Karnataka, one of the key states in terms of its size and status in the Indian economy, deserves better.
Elections are what the state and the BJP need if the Congress and JD(S) government collapses.
For more than a year now, ever since Karnataka delivered a hung verdict in the state assembly elections last May, the state has seen little governance. The Congress and the Janata Dal (Secular) or JD(S), which banded together to deny the near-winner, the Bharatiya Janata Party (BJP), a shot at power, has been doing little beyond trying to stay in power, with Chief Minister H D Kumaraswamy frequently making a spectacle of himself with bouts of tears over his helplessness.
So, even if it is fair to assume that the BJP is behind the precipitation of the latest crisis, where several MLAs from both ruling parties have resigned, the reality is that something had to give. And it has. There is little chance of the coalition-of-convenience lasting its term, and even less of it performing coherently on the basis of trying to keep it flock together by promises of loaves of office. Its death warrant is written in bold lettering.
The drama being enacted daily — with more MLAs deserting the ship, with Congress party strongman D K Shivakumar flying to Mumbai to entice some of them back, and being physically thwarted from engineering a reverse coup, and the state assembly Speaker’s decision to reject some of the resignation letters of MLAs on grounds that they were not in order — is unedifying. In future, even plain-and-simple letters of resignation will be decided by the courts, it seems.
Karnataka, India’s third most important state in terms of its size and status in the Indian economy after Maharashtra and Tamil Nadu, deserves better. And better does not mean another rag-tag coalition, this time led by the BJP and its ageing leader B S Yeddyurappa, backed by rebels without a pause. Yeddyurappa’s first stint as chief minister, formed with the support of rebel MLAs when the party fell short of a majority, remained unstable, and was not marked by strong governance. Even without a corruption scandal ousting Yeddyurappa before his term, the state ended up becoming a byword for instability and weak governance.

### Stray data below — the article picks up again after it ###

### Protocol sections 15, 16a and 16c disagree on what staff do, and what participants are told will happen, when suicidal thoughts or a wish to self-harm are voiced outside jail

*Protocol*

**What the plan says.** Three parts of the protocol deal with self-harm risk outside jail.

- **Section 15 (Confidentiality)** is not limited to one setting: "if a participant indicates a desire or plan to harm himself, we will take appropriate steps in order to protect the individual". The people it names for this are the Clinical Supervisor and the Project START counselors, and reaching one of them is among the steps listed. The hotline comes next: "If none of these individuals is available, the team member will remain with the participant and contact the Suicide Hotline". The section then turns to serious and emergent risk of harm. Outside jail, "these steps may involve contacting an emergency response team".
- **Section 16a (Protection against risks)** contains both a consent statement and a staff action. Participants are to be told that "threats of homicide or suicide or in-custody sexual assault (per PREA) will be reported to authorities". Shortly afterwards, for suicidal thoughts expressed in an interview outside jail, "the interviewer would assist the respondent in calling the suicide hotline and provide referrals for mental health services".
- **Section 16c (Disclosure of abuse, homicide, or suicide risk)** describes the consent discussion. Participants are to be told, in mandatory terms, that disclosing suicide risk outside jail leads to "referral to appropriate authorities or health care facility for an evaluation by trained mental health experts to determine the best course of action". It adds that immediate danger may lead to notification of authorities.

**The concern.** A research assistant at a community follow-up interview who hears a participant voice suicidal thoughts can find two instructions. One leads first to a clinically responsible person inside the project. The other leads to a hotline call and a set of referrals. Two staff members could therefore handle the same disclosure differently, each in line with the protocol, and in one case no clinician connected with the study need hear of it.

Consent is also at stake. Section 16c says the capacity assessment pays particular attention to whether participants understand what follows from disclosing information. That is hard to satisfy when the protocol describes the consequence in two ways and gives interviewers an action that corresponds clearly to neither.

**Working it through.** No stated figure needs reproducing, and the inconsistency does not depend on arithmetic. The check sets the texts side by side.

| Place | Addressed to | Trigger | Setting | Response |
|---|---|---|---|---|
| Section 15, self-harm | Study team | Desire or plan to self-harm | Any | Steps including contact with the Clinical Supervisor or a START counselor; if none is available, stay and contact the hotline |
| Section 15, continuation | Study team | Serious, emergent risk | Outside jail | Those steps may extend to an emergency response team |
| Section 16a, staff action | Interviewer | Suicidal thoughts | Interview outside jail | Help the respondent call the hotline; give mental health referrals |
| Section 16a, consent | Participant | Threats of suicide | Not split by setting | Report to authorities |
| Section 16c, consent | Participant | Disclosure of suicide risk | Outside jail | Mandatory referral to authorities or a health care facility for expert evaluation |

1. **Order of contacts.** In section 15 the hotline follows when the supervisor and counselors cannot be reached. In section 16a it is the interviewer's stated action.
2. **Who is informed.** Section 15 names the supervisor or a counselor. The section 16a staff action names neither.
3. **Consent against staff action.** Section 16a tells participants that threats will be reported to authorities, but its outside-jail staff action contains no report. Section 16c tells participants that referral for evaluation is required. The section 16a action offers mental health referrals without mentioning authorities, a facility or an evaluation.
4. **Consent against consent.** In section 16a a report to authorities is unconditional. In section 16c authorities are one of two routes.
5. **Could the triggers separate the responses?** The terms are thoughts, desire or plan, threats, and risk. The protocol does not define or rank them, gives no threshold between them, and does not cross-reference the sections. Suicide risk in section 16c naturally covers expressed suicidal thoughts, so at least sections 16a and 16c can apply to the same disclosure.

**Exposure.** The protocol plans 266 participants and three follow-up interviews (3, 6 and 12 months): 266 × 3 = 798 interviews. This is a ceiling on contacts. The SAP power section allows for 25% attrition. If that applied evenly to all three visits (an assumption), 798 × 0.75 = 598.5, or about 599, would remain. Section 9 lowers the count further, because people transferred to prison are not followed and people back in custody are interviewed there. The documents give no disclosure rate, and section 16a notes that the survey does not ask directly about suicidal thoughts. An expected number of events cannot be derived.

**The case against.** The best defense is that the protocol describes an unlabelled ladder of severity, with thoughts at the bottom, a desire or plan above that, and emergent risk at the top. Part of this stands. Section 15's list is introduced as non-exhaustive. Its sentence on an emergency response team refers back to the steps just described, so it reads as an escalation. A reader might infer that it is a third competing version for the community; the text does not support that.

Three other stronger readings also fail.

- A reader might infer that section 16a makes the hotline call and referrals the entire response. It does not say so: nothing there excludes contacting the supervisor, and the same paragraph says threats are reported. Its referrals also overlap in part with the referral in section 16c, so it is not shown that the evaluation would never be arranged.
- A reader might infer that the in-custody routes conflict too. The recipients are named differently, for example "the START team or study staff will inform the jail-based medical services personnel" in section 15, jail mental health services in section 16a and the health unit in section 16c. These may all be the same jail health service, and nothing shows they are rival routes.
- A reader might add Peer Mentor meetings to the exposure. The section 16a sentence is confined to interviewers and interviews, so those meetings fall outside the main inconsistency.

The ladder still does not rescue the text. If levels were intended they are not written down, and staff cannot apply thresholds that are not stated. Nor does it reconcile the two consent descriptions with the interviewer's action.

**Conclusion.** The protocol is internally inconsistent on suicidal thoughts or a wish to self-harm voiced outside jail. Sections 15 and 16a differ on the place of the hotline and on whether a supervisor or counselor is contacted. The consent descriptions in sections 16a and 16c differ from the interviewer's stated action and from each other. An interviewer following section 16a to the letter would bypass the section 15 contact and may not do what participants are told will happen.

So, even assuming the BJP comes back to power following the collapse of the Congress-JD(S) combine, the party should actually call for early elections in order to get a mandate. The Congress and JD(S) MLAs who resigned to make this dubious transfer of power possible will not be opposed to seeking another election, but the BJP’s own MLAs may be weary of the idea of fighting another election. They need to be convinced that this is the best way to end instability in the state.
The BJP faces three dilemmas in Karnataka.
First, it is Yeddyurappa himself. As the party’s Lingayat mascot, and as the man who almost single-handedly made the BJP a power to reckon with in a southern state, it cannot lightly dismiss his claims to the top job which he desperately wants. But Yeddyurappa is too old to rejuvenate the party, and left to themselves, both Amit Shah and Narendra Modi may prefer someone younger who can steer the party for the next decade or more.
Second, the state has been badly misgoverned for more than a year now, and it needs to be administered by a politician who can promote urbanisation and understands the tech moorings of Karnataka’s future economic trajectory. The state is not going to progress by being overly focused on farmers and freebies. Karnataka is India’s entry in the global tech sweepstakes, and is never going to be India’s food bowl. Again, the BJP needs a leader with fresh ideas, and not someone stuck to a farming identity like Yeddyurappa.
Third, the BJP needs to draw up a proper balance between the Lingayats and Vokkaligas in terms of future power-sharing. It thus needs to also develop a strong line of Vokkaliga leaders, who can then alternate in power with the Lingayats. A power pact between these two communities may be crucial to the party’s future growth, which will then also have to grow leaders among the Dalits and other castes. Even though caste is not a strong theme in the BJP of Narendra Modi and Amit Shah, at the state level these things do matter.
One way to resolve these dilemmas may be to give Yeddyurappa a short stint as chief minister, with the specific understanding that he will hand over power to a younger and more dynamic leader who is acceptable to him by early next year while he remains a party elder and power player.
In fact, this is another reason why an election is needed. If it throws up a clear BJP majority — which seems likely after the collapse of governance under H D Kumaraswamy — the party will actually expand its leadership options beyond Yeddyurappa right away.
Either way, elections are what the state and the BJP need.